Nobody wants to think about their death, but it’s vital to plan and decide what you want to do with your assets upon your passing. One strategy is to appoint someone as your ‘power of attorney’. This gives that individual the legal right or power to watch over your affairs when you die.
Types of Powers of Attorney
A power of attorney would depend on the specific territory or state you reside in and could refer to broader powers or guardianship or solely for financial powers. In general, it comes in two types:
- The General Power of Attorney – This is where you could appoint an individual to make legal and financial decisions on your behalf for a certain period, such as when you go abroad for an extended amount of time. This would become invalid if you become incapable of making decisions on your own.
- The Enduring Power of Attorney – This is where you could designate an individual to make legal and financial decisions on your behalf if lose your ability to decide on legal and financial matters by yourself.
- The Medical Power of Attorney – This is where you elect an individual to make medical decisions for you in case you’re unable to do it by yourself.
While it could be difficult to think what might happen if you become critically ill or get involved in a life-altering or threatening accident, advance planning and anticipating of disability or medical emergencies is ideal. Connolly Suthers and other prominent lawyers in QLD who are experienced in handling wills and estates cases say that it would help everyone in dealing with the financial and legal burdens an unfortunate event brings.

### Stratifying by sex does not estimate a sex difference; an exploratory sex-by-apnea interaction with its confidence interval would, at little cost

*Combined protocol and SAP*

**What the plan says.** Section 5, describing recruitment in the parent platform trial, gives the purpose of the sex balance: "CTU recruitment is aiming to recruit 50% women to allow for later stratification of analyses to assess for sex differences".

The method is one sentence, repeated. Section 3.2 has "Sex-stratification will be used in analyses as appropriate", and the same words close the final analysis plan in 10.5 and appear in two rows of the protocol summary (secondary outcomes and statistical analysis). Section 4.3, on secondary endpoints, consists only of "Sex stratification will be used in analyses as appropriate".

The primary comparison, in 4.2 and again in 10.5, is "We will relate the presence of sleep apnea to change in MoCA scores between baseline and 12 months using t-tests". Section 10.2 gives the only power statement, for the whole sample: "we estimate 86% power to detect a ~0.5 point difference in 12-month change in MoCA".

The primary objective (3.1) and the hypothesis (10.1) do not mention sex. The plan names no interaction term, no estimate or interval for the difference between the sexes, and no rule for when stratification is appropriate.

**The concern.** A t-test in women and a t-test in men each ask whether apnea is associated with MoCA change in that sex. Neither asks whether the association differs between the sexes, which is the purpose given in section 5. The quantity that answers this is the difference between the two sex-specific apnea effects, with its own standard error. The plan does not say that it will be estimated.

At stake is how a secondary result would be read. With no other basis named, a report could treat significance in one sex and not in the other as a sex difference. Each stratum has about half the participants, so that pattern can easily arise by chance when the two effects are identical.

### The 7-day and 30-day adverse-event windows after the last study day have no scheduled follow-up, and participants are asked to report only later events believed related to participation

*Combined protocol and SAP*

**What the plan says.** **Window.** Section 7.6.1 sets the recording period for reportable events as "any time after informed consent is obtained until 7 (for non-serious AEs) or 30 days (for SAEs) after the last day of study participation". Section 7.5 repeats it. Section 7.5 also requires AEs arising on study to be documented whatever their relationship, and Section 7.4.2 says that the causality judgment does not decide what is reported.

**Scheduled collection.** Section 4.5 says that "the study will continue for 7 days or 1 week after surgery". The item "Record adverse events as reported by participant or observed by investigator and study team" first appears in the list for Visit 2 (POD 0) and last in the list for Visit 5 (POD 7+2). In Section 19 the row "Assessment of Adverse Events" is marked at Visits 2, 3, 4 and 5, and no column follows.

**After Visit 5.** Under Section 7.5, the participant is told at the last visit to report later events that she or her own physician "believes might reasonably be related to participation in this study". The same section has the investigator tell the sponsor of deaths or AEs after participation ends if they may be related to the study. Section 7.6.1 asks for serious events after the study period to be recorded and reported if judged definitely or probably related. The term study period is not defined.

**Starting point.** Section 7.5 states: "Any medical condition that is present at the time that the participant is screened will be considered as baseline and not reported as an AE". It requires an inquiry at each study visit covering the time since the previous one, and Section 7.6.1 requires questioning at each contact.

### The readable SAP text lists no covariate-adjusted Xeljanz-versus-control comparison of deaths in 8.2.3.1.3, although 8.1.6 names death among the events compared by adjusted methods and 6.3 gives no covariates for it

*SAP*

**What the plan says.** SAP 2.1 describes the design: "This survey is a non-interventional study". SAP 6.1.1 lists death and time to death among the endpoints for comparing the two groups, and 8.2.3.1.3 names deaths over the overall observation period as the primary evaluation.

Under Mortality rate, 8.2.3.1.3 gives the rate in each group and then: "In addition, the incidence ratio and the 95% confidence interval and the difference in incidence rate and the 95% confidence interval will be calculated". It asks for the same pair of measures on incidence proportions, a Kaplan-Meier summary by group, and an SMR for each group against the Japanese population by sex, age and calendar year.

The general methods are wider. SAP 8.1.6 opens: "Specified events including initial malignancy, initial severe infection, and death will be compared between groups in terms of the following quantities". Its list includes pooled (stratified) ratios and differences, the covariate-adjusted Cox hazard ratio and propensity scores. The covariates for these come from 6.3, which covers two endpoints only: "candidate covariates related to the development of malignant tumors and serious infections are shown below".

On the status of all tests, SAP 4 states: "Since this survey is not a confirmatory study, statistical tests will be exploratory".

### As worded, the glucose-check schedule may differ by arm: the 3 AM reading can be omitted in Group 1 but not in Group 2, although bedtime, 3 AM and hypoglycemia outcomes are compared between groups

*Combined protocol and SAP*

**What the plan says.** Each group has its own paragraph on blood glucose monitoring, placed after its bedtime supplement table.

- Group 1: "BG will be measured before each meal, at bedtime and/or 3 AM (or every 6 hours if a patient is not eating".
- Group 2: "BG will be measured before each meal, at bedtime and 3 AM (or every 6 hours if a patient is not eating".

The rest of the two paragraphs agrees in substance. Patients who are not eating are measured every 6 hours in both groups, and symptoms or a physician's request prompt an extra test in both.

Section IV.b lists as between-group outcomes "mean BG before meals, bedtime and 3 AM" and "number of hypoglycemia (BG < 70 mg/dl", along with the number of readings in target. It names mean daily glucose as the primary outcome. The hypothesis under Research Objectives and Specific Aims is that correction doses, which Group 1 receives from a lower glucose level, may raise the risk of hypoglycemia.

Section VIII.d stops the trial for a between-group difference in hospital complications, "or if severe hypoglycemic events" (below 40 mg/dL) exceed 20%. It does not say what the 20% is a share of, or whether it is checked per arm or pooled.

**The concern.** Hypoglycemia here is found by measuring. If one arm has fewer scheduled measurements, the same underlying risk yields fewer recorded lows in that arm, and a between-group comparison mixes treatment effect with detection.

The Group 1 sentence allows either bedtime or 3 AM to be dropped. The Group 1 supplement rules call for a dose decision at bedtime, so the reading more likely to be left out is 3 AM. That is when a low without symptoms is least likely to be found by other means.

That said, you could likewise prepare other relevant documents to aid your appointees and loved ones such as:
- The Enduring Power of Guardianship – Provides an individual with the power to select where you’ll live and decide on your healthcare and related lifestyle choices in the event that you become incapable of doing so.
- The Anticipatory Direction – This documents your wishes pertaining to future medical treatments should you lose the ability to express your wishes in the future.
- The Living Will or Advance Healthcare Directive – This records how you’d want your body to be taken cared of if you lose the ability to decide for yourself.
Only elect trustworthy individuals as your powers of attorney. If possible, find someone who’s financially and legally sharp and would probably be around in case you needed them. In addition, the powers of attorney and other relevant documents you opt to make should be based on your particular circumstances and the roles you want to entrust to other individuals. Seek legal help if you’re uncertain.